Updated 23 September 2013

Any dumbbell can prevent heart disease

Weight training - pumping iron and the like - is good for the heart, even in amounts less than conventionally recommended.


Weight training - pumping iron and the like - is good for the heart, even in amounts less than conventionally recommended.

It's especially recommended for heart-healthy older people.

The advisory, to be published in the Journal of the American Heart Association, is based on surveys of the medical literature by separate groups headed by Franklin and Kelley.

"The heart association asked an expert panel led by me to review the scientific literature on the safety, benefits and rationale of weightlifting," says Franklin.

"We came to five major conclusions about resistance training.

"The first is that weight training can favourably modify many risk factors associated with heart disease - cholesterol levels, blood pressure, body structure and glucose metabolism. The second is that weight training improves cardiovascular function. If the muscles are stronger, there is less of a rise in heart rate and blood pressure during lifting. The third is that it is beneficial for persons who are watching their waistline and is underused in weight control or reduction programs.

"The fourth is that a three- or four-month program can give major improvements in strength and endurance. Finally, we found that weight training is especially beneficial for older persons, 65 to 70 years of age. It promotes independent living and increases bone density, which is especially important for older women."

The study led by Kelley, who is director of the meta-analytic research laboratory in the Northern Illinois University department of kinesiology and physical education, was more limited, looking only at the effects of weight training on blood pressure.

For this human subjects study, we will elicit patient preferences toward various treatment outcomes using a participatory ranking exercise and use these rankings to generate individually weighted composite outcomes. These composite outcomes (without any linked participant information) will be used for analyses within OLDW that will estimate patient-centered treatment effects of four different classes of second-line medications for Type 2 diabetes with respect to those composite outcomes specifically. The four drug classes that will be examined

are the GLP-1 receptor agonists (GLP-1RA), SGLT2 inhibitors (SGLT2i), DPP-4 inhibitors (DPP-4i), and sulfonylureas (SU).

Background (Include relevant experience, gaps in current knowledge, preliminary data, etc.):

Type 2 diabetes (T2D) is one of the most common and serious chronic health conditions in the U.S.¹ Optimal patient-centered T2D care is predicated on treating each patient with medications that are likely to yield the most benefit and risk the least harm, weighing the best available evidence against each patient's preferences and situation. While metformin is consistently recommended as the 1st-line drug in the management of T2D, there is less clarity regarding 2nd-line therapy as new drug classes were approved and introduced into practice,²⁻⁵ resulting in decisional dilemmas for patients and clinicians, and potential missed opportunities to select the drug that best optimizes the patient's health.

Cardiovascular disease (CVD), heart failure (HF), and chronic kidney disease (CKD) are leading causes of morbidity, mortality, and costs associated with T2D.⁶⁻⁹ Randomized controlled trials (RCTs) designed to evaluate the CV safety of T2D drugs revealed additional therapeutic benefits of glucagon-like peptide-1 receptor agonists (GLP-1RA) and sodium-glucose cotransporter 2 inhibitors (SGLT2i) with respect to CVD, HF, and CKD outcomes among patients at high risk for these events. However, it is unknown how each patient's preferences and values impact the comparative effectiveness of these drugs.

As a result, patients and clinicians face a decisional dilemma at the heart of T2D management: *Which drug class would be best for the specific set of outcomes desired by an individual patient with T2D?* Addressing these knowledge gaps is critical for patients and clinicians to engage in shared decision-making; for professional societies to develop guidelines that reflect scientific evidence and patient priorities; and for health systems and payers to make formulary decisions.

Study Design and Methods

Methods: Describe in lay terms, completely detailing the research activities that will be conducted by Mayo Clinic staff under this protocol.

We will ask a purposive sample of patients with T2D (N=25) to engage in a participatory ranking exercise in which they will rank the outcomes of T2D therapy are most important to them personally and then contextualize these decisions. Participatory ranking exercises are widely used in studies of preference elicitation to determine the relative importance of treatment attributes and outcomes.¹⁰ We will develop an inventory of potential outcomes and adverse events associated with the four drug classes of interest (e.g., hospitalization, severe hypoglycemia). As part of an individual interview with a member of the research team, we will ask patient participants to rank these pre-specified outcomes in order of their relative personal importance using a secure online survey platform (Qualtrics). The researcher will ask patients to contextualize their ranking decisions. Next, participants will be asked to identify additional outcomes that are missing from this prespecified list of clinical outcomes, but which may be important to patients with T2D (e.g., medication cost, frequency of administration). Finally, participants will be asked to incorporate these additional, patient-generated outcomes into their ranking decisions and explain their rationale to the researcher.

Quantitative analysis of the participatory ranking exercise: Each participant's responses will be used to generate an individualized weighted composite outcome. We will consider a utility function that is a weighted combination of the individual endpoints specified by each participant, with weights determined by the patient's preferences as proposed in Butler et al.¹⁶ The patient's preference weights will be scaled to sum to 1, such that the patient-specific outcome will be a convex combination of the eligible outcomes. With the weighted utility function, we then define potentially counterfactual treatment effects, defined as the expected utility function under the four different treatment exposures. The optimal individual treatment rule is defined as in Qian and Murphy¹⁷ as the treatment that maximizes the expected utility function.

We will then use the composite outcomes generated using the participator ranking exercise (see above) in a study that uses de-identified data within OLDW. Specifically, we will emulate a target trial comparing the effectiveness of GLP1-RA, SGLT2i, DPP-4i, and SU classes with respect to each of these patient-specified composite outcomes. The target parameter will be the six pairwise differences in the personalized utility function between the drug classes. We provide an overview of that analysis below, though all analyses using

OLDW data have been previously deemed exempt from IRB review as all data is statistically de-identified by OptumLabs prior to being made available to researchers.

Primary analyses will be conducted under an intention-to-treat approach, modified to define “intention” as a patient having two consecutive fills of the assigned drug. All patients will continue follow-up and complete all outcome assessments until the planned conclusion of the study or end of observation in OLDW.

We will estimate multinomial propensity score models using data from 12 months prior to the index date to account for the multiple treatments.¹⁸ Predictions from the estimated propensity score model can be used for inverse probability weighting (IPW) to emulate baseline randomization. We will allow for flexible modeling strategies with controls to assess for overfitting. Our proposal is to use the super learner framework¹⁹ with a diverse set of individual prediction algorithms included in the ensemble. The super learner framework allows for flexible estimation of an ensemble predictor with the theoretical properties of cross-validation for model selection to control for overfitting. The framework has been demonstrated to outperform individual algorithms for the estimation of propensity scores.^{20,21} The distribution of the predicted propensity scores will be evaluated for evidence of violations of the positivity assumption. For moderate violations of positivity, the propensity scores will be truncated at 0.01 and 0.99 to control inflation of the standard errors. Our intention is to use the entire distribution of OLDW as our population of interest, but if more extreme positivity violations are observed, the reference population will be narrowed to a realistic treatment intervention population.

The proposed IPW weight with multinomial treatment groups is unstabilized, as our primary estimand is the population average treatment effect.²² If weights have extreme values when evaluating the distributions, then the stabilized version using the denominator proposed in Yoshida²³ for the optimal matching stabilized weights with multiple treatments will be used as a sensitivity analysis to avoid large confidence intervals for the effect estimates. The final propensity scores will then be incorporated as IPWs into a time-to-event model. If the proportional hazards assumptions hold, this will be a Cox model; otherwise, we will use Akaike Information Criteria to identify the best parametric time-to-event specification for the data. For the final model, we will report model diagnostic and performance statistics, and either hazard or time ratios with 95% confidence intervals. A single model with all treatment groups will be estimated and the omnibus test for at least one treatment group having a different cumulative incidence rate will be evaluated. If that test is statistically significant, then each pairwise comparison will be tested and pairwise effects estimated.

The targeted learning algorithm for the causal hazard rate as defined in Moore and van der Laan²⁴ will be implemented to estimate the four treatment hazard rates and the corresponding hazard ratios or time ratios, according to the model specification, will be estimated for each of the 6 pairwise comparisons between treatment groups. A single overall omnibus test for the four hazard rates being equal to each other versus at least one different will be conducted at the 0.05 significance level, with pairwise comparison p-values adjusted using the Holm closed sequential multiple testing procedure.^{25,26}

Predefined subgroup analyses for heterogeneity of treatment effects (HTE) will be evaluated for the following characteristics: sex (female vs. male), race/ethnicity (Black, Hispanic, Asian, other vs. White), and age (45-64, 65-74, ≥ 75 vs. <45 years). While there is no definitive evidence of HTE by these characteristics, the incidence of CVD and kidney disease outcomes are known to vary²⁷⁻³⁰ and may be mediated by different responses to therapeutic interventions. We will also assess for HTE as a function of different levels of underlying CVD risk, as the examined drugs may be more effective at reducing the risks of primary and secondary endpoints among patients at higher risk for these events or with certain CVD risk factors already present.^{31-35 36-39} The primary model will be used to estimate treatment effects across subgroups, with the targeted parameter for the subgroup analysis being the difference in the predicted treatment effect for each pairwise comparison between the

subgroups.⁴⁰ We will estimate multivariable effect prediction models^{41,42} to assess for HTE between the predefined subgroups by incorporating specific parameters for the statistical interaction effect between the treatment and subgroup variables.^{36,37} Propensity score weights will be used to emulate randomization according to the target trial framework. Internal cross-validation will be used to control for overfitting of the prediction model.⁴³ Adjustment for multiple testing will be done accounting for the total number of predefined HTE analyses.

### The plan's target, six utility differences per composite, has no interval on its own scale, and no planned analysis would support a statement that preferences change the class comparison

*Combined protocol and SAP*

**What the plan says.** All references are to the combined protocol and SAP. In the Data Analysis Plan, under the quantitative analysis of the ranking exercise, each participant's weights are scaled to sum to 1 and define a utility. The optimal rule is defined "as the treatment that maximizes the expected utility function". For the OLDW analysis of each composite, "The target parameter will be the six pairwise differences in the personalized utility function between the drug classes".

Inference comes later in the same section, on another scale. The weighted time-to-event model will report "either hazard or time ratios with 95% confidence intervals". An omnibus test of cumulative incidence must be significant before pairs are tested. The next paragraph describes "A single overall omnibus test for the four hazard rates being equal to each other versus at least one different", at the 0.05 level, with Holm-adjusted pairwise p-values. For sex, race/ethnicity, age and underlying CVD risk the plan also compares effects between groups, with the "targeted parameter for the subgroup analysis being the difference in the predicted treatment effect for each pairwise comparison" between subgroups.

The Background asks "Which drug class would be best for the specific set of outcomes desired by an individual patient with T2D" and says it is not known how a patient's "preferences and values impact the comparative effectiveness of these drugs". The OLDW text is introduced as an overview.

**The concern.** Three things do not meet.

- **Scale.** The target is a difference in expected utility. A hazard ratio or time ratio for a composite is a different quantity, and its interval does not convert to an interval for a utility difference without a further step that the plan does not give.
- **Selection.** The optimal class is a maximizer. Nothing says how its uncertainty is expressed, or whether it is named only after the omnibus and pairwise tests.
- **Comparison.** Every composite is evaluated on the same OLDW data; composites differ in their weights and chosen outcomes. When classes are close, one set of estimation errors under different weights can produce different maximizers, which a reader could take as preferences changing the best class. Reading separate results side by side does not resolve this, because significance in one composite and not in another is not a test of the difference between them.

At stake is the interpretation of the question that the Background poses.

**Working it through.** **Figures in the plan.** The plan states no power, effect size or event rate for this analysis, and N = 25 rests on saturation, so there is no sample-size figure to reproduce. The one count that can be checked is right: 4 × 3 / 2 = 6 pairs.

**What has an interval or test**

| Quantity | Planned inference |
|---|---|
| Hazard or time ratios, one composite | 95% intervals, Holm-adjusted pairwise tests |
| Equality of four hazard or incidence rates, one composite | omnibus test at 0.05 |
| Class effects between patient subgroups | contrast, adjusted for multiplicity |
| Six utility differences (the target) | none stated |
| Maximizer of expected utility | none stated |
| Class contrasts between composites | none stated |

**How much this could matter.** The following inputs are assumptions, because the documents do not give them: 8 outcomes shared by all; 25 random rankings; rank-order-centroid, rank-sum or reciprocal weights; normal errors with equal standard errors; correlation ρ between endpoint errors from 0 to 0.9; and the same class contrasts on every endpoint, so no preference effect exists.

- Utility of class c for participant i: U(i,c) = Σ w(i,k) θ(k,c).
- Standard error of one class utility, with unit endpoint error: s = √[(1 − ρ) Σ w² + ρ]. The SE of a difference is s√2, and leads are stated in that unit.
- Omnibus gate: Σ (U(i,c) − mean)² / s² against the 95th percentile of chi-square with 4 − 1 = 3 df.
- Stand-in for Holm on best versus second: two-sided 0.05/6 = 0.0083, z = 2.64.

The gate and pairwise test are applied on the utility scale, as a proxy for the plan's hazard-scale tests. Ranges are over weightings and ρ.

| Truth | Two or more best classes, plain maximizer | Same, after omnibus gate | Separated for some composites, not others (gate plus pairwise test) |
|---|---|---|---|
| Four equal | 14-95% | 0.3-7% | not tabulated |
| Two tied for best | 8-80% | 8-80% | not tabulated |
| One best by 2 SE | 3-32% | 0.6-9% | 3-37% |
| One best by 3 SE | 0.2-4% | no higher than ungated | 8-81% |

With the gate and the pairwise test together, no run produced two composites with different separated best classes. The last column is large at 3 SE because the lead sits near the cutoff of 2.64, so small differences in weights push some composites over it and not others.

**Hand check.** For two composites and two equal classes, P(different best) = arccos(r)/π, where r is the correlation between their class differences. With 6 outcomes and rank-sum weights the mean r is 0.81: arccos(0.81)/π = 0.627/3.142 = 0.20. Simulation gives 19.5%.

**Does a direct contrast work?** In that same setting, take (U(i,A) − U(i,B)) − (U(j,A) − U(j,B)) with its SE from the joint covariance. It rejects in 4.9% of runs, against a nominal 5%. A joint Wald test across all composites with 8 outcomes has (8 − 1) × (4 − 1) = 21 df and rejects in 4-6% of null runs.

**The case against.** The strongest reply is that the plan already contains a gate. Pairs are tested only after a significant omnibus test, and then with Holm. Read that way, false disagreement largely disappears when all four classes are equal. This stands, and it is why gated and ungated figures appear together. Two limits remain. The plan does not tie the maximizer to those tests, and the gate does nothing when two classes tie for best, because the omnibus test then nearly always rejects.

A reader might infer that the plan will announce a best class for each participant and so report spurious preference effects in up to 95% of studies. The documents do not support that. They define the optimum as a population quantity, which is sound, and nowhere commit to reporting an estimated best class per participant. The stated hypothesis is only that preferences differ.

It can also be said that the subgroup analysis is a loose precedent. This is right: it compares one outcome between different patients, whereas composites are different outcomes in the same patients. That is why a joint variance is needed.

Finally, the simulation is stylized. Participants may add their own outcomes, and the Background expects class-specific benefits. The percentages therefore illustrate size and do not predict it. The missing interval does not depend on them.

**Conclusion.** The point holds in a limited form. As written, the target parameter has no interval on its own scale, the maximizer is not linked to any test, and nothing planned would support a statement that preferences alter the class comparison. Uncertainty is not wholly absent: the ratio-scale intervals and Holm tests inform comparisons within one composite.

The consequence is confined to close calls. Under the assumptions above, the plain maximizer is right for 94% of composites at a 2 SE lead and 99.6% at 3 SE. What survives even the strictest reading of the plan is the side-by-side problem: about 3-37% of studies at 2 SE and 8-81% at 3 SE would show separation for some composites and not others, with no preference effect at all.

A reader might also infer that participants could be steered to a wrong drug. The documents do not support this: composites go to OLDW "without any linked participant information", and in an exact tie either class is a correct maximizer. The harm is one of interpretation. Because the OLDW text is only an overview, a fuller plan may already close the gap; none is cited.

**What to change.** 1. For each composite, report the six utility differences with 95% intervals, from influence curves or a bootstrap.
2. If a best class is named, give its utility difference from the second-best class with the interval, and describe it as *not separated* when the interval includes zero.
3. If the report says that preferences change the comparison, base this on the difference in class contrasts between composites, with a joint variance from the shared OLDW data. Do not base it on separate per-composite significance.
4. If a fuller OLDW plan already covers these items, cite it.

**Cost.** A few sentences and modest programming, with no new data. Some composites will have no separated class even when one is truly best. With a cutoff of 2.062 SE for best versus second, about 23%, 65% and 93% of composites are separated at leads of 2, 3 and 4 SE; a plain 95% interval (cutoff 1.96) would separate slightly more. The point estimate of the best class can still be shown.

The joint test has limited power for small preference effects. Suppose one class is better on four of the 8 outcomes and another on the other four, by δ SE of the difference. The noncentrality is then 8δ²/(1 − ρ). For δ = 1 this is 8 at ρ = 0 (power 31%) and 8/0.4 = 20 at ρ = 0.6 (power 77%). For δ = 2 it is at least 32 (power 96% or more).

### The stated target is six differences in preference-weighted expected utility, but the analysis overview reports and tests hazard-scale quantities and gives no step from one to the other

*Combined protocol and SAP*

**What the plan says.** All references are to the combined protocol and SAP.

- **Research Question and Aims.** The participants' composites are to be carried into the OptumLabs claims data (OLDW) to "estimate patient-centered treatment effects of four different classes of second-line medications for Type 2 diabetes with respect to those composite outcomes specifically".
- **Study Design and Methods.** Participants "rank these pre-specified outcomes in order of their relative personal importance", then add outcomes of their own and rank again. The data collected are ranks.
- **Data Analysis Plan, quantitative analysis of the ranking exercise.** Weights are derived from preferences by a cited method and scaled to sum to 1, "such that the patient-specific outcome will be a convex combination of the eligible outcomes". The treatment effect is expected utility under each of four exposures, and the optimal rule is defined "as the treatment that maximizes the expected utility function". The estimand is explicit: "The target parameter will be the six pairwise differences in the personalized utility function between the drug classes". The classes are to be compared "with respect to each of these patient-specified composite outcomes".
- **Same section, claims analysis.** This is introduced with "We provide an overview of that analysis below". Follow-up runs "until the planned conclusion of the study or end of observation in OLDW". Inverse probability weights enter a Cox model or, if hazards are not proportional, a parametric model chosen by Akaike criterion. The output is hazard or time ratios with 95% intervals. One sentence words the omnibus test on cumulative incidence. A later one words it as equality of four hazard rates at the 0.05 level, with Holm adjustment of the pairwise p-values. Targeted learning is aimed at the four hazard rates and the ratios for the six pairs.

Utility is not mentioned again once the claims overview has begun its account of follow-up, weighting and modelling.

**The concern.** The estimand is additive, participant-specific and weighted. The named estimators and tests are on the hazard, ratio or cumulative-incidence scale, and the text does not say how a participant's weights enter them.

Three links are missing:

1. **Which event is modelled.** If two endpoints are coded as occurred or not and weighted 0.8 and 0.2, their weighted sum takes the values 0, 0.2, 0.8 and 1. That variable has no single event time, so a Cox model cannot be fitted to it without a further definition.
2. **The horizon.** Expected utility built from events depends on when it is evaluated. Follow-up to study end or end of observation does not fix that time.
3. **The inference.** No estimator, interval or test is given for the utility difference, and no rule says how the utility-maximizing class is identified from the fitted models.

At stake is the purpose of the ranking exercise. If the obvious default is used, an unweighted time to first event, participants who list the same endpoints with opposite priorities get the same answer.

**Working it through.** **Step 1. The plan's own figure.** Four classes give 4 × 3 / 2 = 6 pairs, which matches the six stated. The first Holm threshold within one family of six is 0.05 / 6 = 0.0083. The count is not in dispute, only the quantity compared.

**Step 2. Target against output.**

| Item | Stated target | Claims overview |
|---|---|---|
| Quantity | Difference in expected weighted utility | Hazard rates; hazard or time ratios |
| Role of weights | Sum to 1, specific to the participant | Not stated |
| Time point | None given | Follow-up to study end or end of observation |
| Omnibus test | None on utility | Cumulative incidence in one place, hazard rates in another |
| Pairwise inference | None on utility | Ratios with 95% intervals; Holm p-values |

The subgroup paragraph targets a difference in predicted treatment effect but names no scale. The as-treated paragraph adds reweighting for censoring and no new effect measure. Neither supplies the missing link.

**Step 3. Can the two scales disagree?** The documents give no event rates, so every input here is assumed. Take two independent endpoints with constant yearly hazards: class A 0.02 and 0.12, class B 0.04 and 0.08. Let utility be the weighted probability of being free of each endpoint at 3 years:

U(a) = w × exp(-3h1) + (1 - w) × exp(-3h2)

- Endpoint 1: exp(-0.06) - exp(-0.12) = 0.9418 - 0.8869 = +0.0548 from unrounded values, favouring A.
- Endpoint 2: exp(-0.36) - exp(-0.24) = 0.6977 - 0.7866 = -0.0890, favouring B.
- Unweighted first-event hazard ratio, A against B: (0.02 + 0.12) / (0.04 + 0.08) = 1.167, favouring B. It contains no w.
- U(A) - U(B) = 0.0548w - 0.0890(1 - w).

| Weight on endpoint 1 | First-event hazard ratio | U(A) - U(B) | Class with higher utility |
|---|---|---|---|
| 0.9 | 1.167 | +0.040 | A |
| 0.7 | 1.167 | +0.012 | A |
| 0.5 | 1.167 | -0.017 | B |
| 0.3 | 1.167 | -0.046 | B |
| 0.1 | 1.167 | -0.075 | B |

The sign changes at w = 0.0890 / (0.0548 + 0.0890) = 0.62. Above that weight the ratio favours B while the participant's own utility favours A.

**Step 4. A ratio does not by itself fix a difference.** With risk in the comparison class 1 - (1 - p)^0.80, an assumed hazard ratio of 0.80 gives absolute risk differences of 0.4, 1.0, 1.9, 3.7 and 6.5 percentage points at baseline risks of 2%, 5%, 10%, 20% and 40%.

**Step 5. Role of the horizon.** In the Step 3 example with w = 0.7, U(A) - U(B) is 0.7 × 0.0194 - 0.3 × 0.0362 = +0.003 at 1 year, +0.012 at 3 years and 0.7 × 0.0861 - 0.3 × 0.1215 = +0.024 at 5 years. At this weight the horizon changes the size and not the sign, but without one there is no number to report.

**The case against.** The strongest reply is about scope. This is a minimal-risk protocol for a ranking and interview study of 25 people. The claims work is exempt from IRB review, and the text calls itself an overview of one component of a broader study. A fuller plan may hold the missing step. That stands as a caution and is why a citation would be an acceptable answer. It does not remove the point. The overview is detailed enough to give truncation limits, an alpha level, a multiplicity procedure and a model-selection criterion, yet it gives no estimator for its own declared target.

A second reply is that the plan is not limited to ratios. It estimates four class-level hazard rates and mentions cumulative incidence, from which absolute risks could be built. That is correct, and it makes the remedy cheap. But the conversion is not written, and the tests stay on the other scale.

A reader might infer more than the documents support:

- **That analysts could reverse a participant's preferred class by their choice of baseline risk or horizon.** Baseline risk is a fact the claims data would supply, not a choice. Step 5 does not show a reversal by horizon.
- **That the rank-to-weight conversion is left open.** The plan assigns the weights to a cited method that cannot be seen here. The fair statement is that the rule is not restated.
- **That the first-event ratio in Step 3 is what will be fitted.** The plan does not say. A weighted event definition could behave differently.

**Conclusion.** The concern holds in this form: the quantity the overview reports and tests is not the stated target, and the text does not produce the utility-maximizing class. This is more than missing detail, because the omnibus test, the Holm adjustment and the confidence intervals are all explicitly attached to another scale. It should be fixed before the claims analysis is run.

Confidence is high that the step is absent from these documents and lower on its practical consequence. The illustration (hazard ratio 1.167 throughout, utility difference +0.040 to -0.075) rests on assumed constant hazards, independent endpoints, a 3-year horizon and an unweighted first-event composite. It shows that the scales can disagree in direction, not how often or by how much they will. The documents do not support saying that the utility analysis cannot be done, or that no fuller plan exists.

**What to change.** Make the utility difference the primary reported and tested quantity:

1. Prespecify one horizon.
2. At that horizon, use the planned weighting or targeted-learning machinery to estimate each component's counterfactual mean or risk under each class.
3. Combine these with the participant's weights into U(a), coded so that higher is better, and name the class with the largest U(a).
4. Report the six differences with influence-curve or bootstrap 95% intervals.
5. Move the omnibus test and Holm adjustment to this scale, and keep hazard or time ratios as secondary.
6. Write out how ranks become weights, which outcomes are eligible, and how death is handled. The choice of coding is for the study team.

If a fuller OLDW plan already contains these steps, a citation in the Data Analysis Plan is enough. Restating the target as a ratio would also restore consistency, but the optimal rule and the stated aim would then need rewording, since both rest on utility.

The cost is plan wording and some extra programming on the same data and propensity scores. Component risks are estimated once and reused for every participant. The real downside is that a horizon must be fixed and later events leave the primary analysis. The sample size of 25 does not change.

Weighting down blood pressure

"We looked through 11 700 studies to find 11 of them that were appropriate," says Kelley.

"They compared 182 subjects who exercised with 138 controls. We found a clinically important reduction in blood pressure - 2% in systolic pressure [when the heart is beating], 4% in diastolic pressure [when the heart rests between beats]. Reductions even smaller than the ones we are reporting can reduce the risk of stroke and heart disease."

A relatively minimal schedule of weight training provides benefits, the heart association says - a single set of eight to 15 repetitions, using eight to 10 different exercises, two days a week. Traditionally, three sessions a week have been the norm, but studies show that "comparing one versus three, you get about 90% of the improvements just doing a single set," Franklin says.

The regimens don't require a gymnasium, he says. If you have a weight set or machine, you can do them at home. The exercises recommended include curls, chest pressing and rowing.

"Use a weight set that allows you to do a number of exercises at home," says Kelley.

The new recommendation is not meant to replace regular aerobic exercises such as swimming and brisk walking.

The important message is that weight training is complementary to, not a replacement for aerobic exercise. It offers things that aerobics doesn't.

Older people worried about the ill effects of weight training should know that studies find it extremely safe in healthy adults and low-risk cardiac patients, with some exceptions.

"Weight training in moderate- to high-risk persons requires additional study," Franklin says. "It is not recommended for people with unstable angina, uncontrolled high blood pressure, serious arrhythmias or severe valvular heart disease, or heart failure patients who have not been evaluated or effectively treated."

What To Do

Before you add weight training to your exercise regimen, ask your doctor if any condition might interfere with the training and then seek advice about the best and most convenient forms of exercise.

You needn't want to be Arnold Schwarzenegger to benefit from weight training. Franklin says any weight that, after 10 or 15 repetitions, leaves you comfortably fatigued will work. In addition to curls, you can do military presses (over your head), leg presses, rowing and calf raises (where the weight is on your shoulders and you stand tiptoe).

Photo:  Dumbbell from Shutterstock

Read more:
Genes, diet and disease
Poor fitness biggest predictor of death


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